A sat nav inside a trabasack wheelchair laptray bag. Follow Me on Pinterest

A new sat nav is a big investment and something you need to take great care of. Use your Trabasack as a sat nav bag to safely transport your Blue Badge Sat Nav to and from your home. Store it in the bag compartment of your trabasack and you’ll never need to worry about it being stolen. The advice is not to leave a sat nav on show in the car window, so take it with you when sight seeing and shopping for peace of mind.

We are very pleased that Trabasack is being sold as a travel accessory by those digital data wizards at the PIE Guide. If you are looking for a Blue Badge Holders Sat Nav update for TomTom is recommended by the trabasack team.

 

Powerchair Pavement Problems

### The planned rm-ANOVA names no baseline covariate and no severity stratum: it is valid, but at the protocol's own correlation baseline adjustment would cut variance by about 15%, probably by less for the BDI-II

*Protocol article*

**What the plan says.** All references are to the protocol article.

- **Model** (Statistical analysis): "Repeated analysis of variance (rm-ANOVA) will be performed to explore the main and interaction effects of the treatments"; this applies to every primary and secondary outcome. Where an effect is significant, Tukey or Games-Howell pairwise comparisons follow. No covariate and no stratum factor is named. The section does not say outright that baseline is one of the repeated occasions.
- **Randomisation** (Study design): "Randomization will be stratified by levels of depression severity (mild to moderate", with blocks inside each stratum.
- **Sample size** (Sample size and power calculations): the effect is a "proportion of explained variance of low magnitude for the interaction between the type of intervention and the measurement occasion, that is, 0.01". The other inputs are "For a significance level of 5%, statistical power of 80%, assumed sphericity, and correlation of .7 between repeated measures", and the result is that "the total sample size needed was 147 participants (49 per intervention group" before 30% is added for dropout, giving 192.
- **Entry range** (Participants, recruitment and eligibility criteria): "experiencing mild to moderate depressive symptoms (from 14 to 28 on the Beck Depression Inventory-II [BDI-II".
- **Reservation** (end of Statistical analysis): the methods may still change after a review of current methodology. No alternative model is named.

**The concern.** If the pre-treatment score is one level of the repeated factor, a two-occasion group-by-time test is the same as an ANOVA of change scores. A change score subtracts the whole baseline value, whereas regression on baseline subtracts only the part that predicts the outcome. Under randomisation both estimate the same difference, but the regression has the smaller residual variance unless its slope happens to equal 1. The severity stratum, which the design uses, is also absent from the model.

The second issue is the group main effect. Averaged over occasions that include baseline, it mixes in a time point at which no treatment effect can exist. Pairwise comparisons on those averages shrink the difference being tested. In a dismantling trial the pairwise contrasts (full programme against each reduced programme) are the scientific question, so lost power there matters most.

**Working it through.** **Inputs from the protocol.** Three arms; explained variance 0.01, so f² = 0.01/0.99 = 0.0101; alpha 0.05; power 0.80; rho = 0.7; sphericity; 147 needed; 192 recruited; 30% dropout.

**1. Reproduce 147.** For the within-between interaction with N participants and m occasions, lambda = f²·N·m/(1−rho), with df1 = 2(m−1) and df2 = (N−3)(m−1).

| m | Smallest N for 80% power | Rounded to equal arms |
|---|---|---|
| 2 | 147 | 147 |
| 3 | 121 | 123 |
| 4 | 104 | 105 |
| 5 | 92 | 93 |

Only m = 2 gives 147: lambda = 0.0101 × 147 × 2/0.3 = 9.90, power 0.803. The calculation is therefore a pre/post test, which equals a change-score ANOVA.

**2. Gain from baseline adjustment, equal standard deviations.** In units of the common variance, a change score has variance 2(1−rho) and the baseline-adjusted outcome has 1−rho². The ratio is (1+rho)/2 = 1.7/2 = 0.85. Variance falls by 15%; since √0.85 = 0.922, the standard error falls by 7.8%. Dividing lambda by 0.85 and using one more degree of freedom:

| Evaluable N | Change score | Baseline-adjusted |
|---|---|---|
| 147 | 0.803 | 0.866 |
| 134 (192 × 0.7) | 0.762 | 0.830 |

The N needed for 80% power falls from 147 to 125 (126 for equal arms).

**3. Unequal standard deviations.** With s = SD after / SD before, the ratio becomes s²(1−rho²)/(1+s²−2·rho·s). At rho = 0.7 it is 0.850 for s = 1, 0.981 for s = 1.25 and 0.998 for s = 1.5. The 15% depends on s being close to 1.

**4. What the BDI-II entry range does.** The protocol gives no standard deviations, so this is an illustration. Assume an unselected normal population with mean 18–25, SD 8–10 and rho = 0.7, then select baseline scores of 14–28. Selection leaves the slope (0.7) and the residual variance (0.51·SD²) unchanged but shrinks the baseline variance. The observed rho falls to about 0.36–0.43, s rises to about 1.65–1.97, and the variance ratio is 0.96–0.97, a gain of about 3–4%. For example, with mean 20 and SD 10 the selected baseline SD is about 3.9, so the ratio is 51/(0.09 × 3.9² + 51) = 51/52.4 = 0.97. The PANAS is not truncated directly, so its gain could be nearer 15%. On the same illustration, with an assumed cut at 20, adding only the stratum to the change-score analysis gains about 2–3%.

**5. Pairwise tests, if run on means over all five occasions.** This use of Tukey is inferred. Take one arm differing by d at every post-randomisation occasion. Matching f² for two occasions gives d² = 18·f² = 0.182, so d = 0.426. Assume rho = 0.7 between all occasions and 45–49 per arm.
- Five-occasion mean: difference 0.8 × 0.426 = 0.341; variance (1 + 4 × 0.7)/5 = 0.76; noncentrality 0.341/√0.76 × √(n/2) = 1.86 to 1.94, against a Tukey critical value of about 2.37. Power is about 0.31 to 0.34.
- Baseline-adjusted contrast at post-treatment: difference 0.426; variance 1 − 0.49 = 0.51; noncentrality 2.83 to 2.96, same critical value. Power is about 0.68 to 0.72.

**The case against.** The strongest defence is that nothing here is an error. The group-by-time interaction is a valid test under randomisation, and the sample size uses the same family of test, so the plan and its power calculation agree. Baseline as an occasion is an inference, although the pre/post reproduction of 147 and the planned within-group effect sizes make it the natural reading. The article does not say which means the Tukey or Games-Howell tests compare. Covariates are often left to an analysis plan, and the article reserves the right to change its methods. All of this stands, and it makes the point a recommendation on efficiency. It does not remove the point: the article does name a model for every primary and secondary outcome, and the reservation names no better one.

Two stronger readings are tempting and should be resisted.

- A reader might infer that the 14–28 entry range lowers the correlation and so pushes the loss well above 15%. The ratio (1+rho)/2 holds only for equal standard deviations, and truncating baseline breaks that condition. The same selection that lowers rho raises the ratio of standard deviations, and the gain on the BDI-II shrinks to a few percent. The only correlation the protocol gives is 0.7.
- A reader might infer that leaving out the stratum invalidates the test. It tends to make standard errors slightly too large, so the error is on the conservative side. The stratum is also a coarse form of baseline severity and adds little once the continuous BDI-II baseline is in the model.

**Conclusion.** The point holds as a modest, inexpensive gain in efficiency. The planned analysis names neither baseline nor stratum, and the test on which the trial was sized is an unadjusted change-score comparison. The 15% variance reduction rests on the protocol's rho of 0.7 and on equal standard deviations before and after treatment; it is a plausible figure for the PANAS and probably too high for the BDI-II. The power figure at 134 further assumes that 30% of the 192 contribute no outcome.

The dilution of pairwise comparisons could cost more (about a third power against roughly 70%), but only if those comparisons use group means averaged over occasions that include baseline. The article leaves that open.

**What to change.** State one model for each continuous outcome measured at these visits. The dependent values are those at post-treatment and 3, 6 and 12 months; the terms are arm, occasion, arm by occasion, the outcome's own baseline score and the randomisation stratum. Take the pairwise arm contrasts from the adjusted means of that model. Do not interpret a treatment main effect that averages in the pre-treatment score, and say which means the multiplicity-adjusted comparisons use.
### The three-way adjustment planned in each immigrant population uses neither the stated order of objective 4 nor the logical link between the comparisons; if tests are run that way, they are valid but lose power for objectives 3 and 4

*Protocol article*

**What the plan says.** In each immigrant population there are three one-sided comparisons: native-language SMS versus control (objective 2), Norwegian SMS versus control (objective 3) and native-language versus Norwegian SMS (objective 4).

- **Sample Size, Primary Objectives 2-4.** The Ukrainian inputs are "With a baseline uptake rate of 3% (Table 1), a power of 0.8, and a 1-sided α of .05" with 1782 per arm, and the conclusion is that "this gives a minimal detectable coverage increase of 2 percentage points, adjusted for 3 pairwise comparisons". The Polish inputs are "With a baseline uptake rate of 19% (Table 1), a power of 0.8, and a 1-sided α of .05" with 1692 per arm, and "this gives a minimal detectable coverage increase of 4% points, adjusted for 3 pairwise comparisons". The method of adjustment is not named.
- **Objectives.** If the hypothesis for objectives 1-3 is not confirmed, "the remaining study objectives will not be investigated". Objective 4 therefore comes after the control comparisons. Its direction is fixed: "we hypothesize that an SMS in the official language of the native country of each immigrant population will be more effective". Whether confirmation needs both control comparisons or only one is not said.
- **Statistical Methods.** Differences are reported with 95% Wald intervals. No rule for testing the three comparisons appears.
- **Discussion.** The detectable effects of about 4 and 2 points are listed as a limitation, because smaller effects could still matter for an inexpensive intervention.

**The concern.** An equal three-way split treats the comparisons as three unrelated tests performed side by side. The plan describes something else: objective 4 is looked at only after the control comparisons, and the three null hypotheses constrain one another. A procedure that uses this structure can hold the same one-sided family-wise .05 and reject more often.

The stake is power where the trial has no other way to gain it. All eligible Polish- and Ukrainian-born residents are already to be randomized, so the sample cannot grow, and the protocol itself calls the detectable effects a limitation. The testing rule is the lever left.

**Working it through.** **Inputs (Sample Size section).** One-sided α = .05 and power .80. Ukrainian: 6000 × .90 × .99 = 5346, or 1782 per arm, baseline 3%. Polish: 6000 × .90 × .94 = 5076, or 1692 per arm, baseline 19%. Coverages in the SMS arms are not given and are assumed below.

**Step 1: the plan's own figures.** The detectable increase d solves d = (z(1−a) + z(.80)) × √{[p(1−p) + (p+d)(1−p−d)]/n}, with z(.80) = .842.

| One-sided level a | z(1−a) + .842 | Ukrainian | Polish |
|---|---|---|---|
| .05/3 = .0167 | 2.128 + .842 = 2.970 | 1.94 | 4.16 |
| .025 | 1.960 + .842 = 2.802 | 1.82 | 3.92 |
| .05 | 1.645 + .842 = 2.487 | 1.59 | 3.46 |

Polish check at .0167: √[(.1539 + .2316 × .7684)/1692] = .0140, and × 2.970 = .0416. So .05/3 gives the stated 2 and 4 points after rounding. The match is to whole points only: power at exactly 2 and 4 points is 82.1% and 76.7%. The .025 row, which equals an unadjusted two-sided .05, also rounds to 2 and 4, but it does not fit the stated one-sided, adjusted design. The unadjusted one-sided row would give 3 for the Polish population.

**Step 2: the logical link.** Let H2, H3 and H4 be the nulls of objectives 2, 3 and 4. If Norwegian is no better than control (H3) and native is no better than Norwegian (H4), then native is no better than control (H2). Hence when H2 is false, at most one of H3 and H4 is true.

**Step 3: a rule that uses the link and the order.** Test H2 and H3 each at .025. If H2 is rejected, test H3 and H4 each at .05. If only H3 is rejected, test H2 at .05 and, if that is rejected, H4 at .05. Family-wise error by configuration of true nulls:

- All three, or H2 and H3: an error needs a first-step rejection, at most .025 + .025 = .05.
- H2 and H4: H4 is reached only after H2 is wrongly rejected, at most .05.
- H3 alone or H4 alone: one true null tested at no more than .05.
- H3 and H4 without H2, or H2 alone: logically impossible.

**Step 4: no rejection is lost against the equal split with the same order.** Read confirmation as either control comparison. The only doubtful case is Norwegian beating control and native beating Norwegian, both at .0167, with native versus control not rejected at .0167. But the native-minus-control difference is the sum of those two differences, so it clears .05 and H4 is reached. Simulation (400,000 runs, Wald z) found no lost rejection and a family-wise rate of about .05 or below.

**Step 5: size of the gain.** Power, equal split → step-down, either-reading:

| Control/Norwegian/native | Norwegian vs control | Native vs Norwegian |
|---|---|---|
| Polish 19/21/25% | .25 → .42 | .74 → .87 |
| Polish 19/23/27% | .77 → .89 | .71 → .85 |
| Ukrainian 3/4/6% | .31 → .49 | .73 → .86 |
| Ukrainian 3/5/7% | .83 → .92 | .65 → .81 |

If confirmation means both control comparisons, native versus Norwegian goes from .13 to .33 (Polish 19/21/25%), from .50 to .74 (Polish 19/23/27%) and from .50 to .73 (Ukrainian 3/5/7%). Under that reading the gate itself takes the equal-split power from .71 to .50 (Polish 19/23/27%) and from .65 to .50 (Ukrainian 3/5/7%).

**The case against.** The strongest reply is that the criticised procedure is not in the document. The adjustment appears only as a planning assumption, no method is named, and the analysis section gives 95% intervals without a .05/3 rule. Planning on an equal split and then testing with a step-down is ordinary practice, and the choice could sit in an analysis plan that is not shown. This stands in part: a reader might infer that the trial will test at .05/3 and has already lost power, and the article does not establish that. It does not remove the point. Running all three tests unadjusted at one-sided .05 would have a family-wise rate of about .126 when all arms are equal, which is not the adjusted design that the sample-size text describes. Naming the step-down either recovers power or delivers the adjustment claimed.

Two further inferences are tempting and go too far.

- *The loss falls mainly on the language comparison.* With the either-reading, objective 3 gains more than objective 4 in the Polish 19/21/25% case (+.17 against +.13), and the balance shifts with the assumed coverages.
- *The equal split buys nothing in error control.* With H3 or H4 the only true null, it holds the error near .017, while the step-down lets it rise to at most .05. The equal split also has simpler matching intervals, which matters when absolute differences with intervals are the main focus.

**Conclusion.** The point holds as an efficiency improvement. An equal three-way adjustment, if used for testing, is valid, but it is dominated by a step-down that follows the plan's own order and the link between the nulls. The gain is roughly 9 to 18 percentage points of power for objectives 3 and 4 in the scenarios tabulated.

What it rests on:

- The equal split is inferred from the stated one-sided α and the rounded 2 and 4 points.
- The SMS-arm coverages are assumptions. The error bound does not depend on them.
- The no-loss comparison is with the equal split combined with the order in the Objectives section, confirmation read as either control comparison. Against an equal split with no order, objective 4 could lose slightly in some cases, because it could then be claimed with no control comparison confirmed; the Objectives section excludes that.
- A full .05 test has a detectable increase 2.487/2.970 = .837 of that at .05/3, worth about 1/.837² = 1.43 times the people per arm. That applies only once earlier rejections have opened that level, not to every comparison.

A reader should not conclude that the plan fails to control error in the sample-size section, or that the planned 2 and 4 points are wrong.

New video Pavement Problems

 

Activist blogger LatentExistence (Steven Sumpter) has made an excellent new film about the problems of travelling in his powerchair. Showing the dangers and difficulties of bad pavements and other road hazards especially on rural routes. The lack of alternatives and accessible transport available.

This page continues from a previous blog post about pavement problems and finding suitable powerchairs.

LatentExistence in a powerchair Follow Me on Pinterest

Badsey to Eversham Follow Me on Pinterest

His journey is from Badsey to Evesham, in rural Worcestershire. As he explains using clever titling in the video, although there are some shops and a post office in the village of Badsey, to access bigger shops, banks, GPs and train services, he needs to travel to Evesham. The bus service is unreliable and not wheelchair accessible. It is not considered a ‘priority route’ by the bus company, First Group.

The journey is about one hour for someone to walk. The other alternative is to use a wheelchair accessible taxi.